Created by FireNotes, Inc. with EclipseCrossword by Green Eclipse Software — www.eclipsecrossword.com
3. Debris left after logging, pruning, thinning, or brush cutting; includes logs, chunks, bark, branches, stumps, and broken understory trees or brush.
7. Sudden dangerous increase in fireline intensity typically caused by strong or erratic wind, steep slopes, large open areas, and easily ignited fuels.
10. Entire outer edge or boundary of a fire.
12. Long, narrow extensions of a fire projecting from the main body.
14. Standing dead tree or part of a dead tree from which at least the leaves and smaller branches have fallen.
15. Process of thermodynamic change of state in which no heat is added or subtracted from a system; compression always results in warming, expansion results in cooling.
16. Contains objectives reflecting the overall incident strategy and specific tactical actions for the next operational period; may be oral or written
18. Fire edge that crosses a control line.
20. Offensive tactic associated with indirect attack-, intentionally setting fire to fuels inside the control line to slow, knock down, or contain a rapidly spreading fire.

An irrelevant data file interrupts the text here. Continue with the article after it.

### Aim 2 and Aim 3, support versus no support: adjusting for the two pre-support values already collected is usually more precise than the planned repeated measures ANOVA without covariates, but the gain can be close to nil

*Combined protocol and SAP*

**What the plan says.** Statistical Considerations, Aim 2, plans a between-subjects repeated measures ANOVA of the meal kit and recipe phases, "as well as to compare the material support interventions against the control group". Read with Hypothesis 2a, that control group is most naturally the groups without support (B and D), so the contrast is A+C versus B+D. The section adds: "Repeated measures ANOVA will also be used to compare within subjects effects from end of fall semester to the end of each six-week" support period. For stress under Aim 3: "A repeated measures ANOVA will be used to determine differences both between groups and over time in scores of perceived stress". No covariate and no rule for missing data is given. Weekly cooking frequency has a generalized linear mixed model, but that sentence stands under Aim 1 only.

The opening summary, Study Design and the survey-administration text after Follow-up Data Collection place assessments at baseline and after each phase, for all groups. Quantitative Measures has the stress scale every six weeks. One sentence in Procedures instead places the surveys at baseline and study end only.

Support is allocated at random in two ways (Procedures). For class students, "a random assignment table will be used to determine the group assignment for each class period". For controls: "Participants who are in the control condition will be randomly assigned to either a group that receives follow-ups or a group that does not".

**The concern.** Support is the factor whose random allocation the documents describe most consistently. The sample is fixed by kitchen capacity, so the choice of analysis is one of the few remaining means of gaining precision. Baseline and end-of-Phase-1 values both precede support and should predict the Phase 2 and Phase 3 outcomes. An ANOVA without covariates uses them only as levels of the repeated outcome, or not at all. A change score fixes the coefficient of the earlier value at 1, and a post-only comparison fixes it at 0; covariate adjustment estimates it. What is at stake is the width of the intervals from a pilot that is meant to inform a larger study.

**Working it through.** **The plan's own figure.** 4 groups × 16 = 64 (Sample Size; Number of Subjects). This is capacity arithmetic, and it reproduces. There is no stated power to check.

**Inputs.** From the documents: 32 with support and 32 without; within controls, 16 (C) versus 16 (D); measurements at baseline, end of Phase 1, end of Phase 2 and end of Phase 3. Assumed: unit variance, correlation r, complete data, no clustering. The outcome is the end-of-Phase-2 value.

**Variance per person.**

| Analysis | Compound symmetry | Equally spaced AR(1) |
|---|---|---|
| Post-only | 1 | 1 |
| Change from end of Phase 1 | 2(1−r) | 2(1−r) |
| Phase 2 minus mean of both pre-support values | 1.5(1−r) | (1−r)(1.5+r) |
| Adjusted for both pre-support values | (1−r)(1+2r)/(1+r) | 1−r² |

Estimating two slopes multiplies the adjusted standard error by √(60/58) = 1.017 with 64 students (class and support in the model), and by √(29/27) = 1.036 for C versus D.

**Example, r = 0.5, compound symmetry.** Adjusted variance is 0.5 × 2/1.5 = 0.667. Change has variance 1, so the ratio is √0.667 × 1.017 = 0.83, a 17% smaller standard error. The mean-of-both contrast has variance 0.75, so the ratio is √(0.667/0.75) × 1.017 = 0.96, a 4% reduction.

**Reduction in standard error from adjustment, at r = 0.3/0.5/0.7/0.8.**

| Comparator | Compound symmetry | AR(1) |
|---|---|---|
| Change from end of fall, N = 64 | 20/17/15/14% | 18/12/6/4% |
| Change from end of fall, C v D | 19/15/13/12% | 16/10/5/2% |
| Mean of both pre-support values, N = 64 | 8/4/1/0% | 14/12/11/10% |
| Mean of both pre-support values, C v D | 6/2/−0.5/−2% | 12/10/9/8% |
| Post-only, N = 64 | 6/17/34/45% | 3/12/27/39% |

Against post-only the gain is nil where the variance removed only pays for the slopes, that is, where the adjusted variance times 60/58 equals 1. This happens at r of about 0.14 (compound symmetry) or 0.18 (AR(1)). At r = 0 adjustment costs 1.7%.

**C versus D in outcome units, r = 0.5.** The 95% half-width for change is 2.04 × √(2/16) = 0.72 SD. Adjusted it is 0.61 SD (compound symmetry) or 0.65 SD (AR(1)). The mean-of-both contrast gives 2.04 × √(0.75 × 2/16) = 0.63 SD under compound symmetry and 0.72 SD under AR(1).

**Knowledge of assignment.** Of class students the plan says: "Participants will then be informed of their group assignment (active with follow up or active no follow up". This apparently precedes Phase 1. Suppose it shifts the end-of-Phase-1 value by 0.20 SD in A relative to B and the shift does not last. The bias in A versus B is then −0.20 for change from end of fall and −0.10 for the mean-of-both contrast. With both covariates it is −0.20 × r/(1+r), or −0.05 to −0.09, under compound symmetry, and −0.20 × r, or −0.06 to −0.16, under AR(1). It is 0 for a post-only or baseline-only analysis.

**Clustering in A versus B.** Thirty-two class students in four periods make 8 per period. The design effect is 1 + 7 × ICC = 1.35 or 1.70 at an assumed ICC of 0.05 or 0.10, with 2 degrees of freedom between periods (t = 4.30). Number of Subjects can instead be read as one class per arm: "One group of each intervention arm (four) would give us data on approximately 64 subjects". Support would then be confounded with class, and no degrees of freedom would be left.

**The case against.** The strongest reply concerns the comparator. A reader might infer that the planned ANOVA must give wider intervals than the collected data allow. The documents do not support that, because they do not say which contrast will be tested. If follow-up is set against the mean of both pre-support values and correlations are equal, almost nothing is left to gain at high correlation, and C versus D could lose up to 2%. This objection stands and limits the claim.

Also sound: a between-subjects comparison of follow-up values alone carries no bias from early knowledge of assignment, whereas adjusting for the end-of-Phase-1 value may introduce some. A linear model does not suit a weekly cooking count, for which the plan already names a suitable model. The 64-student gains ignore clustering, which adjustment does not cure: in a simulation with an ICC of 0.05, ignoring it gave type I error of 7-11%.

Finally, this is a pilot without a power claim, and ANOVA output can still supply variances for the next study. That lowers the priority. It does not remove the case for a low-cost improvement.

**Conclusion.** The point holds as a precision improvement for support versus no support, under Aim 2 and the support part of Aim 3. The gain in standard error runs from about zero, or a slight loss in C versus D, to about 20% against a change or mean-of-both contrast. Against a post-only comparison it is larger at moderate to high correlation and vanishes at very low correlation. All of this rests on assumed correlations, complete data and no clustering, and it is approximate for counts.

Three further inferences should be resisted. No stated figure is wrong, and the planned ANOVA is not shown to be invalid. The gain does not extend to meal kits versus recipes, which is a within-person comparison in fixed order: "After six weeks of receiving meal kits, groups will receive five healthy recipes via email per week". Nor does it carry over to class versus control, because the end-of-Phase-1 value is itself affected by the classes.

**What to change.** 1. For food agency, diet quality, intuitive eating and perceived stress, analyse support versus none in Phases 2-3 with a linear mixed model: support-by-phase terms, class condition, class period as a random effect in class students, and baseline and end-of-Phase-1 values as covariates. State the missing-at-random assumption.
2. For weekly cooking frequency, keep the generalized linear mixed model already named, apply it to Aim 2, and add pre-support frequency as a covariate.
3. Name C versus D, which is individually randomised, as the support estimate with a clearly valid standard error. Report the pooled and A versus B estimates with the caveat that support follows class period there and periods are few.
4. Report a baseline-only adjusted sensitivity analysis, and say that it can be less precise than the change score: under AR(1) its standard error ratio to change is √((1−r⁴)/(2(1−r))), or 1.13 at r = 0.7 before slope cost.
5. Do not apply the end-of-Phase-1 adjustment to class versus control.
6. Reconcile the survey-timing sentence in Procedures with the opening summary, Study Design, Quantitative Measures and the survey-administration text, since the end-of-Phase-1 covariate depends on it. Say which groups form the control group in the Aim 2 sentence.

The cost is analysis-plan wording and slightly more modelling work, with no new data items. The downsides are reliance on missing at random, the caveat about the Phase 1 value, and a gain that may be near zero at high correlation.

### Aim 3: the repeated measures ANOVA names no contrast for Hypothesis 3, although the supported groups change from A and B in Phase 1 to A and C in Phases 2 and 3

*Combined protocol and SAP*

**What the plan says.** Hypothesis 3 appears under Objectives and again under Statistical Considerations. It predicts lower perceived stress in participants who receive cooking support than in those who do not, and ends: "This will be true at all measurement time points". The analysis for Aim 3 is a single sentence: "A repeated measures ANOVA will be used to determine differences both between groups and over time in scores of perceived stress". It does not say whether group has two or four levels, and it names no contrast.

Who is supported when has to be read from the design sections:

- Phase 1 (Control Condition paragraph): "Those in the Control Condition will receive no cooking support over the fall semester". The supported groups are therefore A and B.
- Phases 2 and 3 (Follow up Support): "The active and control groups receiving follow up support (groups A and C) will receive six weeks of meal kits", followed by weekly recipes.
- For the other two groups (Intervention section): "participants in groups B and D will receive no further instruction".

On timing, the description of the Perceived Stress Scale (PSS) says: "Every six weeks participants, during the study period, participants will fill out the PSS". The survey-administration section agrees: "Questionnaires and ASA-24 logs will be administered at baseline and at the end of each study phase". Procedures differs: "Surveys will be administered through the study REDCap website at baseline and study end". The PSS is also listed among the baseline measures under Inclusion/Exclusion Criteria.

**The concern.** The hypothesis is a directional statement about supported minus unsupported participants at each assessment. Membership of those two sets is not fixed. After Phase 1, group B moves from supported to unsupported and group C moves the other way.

1. Level or area containing the crowns of the tallest vegetation present (living or dead), usually above 20 feet (6 in).
2. Colored flare designed as a railway warning device used to ignite backfires and other prescribed fires.
4. Outside or downhill side of a ditch or trench; a mound or wall of earth.
5. Small rotating windstorm of limited extent containing sand or dust.
6. Parts of a fire's perimeter that are roughly parallel to the main direction of spread.
8. Checking the spread of fire at points of more rapid spread or special threat only.
9. Precipitation that evaporates before reaching the ground.
11. Any substance, except plain water, that reduces flammability of fuels or slows their rate of combustion by chemical or physical action.
13. Steep, narrow draws or canyons in which heated air rises rapidly as it would in a flue pipe.
17. Increase of temperature with height in the atmosphere. Vertical motion in the atmosphere is inhibited allowing for smoke buildup.
19. Partly decomposed and matted leaves, twigs, and bark beneath the litter of freshly fallen twigs, needles, and leaves.